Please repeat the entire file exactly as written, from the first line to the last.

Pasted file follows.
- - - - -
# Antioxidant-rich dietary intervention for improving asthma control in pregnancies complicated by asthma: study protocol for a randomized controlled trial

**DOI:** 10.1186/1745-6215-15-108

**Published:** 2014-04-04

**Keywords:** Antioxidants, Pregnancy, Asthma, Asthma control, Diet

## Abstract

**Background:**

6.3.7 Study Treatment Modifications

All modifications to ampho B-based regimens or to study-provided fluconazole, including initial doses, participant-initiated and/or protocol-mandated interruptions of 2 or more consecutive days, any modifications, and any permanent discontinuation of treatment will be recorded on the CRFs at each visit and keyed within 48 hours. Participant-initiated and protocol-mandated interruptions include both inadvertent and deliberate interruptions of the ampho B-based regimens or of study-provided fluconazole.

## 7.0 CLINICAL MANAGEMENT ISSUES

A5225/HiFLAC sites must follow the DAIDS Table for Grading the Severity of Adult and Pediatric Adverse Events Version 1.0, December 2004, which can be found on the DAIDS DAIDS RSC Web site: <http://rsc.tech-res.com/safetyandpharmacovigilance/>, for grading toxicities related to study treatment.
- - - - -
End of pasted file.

# Antioxidant-rich dietary intervention for improving asthma control in pregnancies complicated by asthma: study protocol for a randomized controlled trial

**DOI:** 10.1186/1745-6215-15-108

**Published:** 2014-04-04

**Keywords:** Antioxidants, Pregnancy, Asthma, Asthma control, Diet

## Abstract

**Background:**

6.3.7 Study Treatment Modifications

All modifications to ampho B-based regimens or to study-provided fluconazole, including initial doses, participant-initiated and/or protocol-mandated interruptions of 2 or more consecutive days, any modifications, and any permanent discontinuation of treatment will be recorded on the CRFs at each visit and keyed within 48 hours. Participant-initiated and protocol-mandated interruptions include both inadvertent and deliberate interruptions of the ampho B-based regimens or of study-provided fluconazole.

## 7.0 CLINICAL MANAGEMENT ISSUES

A5225/HiFLAC sites must follow the DAIDS Table for Grading the Severity of Adult and Pediatric Adverse Events Version 1.0, December 2004, which can be found on the DAIDS DAIDS RSC Web site: <http://rsc.tech-res.com/safetyandpharmacovigilance/>, for grading toxicities related to study treatment.